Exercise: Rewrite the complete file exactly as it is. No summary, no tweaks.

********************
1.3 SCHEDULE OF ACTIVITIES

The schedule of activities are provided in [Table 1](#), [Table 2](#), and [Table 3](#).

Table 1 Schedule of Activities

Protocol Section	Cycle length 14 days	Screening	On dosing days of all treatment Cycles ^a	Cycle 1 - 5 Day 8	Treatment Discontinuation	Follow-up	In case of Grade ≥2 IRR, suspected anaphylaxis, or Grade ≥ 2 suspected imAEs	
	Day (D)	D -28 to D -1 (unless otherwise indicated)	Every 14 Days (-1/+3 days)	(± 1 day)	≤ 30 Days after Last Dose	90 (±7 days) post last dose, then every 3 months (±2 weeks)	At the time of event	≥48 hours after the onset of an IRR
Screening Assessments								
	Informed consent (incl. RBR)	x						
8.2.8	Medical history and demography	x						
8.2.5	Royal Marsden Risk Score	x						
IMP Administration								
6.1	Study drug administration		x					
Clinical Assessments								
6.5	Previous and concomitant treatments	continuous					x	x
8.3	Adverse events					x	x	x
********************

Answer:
1.3 SCHEDULE OF ACTIVITIES

The schedule of activities are provided in [Table 1](#), [Table 2](#), and [Table 3](#).

Table 1 Schedule of Activities

Protocol Section	Cycle length 14 days	Screening	On dosing days of all treatment Cycles ^a	Cycle 1 - 5 Day 8	Treatment Discontinuation	Follow-up	In case of Grade ≥2 IRR, suspected anaphylaxis, or Grade ≥ 2 suspected imAEs	
	Day (D)	D -28 to D -1 (unless otherwise indicated)	Every 14 Days (-1/+3 days)	(± 1 day)	≤ 30 Days after Last Dose	90 (±7 days) post last dose, then every 3 months (±2 weeks)	At the time of event	≥48 hours after the onset of an IRR
Screening Assessments								
	Informed consent (incl. RBR)	x						
8.2.8	Medical history and demography	x						
8.2.5	Royal Marsden Risk Score	x						
IMP Administration								
6.1	Study drug administration		x					
Clinical Assessments								
6.5	Previous and concomitant treatments	continuous					x	x
8.3	Adverse events					x	x	x